By CHRIS BYRD, Catholic News Service | Published January 27, 2017
NEW YORK (CNS)—Behind the opening credits of “The Young Pope,” a naked baby boy crawls over a sea of infant mannequins, and a man dressed as the Roman pontiff emerges at the other end.
As bizarre as that may sound, the controversial, provocative new miniseries from pay-cable channel HBO only gets stranger from there.
The 10-episode program premiered Sunday, Jan. 15, and will air Sundays and Mondays through Feb. 13, 9-10 p.m. EST each night.
As viewers might expect from an HBO presentation, “The Young Pope” contains strong, often gratuitous sexual content, nudity and profanity. As such, it’s exclusively suitable for a restricted adult audience—all the more so since these elements are mixed in with subject matter sacred to Catholics.
Perhaps best known for his Academy Award-winning 2013 film, “The Great Beauty,” Italian director Paolo Sorrentino helms the series—for which he was also the principal writer.
In the opening episode, a papal conclave delivers a surprising outcome as the 47-year-old archbishop of New York, Cardinal Lenny Belardo (Jude Law) becomes Pope Pius XIII, the first American pontiff. Mistakenly believing he would be able to dictate policy to this inexperienced newcomer, Cardinal Voiello (Silvio Orlando), the Vatican’s secretary of state, manipulated the vote in Belardo’s favor.
Pius immediately signals that he’s going to be his own man, however—and a different kind of pope as well. He does so most dramatically by his choice of a nun to serve as his chief adviser.
Having lost his parents at age 7, Lenny grew up in an orphanage at which Sister Mary (Diane Keaton) worked. There, she raised him and another boy, the future Cardinal Dussolier (Scott Shepherd), as her sons. Now, Pius helicopters her into the Vatican so he can rely on her for guidance.
This back story is implausible in two respects. American children growing up without parents in the 1970s wouldn’t be sent to orphanages; they would be placed in foster care. Sister Mary’s religious order, moreover, wouldn’t have permitted her to raise children as though they were her own.
Pius also signals a new direction when he delivers his first address to the faithful gathered in St. Peter’s Square. Visible only in silhouette, he declares, “I am closer to God than I am to you, and, if you want to see me, go see God first.” When someone shines a green laser light in his face, he snaps, “How dare you shine a light in your pope’s face?”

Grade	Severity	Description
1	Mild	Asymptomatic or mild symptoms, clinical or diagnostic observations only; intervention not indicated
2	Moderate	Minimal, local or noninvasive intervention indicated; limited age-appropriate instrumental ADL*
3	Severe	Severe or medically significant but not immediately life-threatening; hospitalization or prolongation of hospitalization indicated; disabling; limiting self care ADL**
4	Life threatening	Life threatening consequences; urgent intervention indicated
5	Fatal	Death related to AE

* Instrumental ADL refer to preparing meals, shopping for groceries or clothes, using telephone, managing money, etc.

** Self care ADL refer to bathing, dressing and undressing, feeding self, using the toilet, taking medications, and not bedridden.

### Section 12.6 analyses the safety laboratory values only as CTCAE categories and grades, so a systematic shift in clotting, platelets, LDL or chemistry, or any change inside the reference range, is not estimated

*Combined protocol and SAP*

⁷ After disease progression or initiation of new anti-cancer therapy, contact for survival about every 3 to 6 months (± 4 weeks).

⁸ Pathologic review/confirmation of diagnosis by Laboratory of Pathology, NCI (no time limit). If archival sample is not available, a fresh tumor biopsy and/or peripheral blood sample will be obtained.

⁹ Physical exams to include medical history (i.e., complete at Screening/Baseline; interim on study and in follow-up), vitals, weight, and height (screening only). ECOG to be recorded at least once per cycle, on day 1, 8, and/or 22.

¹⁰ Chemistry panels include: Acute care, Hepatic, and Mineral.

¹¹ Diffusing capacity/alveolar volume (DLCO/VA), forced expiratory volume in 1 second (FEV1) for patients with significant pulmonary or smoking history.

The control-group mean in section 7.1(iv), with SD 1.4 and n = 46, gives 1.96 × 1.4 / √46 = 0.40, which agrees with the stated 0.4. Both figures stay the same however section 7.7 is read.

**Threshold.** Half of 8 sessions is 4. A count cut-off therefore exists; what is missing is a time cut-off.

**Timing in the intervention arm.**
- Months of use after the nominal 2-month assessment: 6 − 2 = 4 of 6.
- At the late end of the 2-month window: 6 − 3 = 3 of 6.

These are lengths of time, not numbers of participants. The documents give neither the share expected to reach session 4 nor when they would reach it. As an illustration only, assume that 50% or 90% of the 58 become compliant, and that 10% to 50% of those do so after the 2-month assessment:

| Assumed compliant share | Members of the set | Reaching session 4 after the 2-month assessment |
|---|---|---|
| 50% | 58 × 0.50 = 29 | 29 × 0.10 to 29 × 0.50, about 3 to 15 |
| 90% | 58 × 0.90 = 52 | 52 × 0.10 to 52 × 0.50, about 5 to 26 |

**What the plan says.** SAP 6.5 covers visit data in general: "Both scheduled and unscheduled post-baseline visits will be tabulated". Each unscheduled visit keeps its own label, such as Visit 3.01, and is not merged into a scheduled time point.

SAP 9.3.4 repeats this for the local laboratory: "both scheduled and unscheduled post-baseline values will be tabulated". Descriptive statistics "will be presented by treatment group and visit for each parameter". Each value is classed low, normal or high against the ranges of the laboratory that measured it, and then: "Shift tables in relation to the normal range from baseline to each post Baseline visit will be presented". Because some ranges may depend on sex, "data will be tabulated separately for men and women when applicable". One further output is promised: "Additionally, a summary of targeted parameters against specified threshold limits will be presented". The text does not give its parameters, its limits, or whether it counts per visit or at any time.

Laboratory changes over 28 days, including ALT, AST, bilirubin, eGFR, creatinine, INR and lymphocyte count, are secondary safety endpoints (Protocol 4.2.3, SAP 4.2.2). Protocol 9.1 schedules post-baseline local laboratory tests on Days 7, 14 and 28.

Playing on the fact that many younger Catholics, including priests, tend to be conservative, idealizing the church before the Second Vatican Council, Sorrentino has crafted a simplistic caricature of them, a stick figure wholly lacking in subtlety, albeit a self-contradictory, even paradoxical, one. Pius is the anti-Francis, yearning for the restoration of items like the papal tiara and the “sedia gestatoria,” a portable throne on a platform carried by a group of attendants that was last used in 1978.
Pius’ theology is equally unsympathetic. Evangelization? “Been there. Done that,” he remarks.
“And reaching out to others? Time for that to stop.”
This is also a pope who can’t function without Diet Cherry Coke Zero, coffee and cigarettes. Petulant and vindictive, he makes a mockery of confession by declaring, “I don’t have any sins to confess … My conscience doesn’t accuse me of anything.” The protagonist of “The Young Pope” is, in brief, a jerk.
As irksome as many Catholics will find all of the foregoing, Sorrentino ups the ante to the level of outrage with a dream sequence in which Pius urges an adulating throng to have abortions, promote euthanasia and enjoy free love. If that’s somehow meant to be thought-provoking, it registers instead as patently—and pointlessly—offensive.
Saddled with a cartoonish view of the church, and driven by the urge to be edgy, “The Young Pope” repels more than it engages.
Byrd is a guest reviewer for Catholic News Service.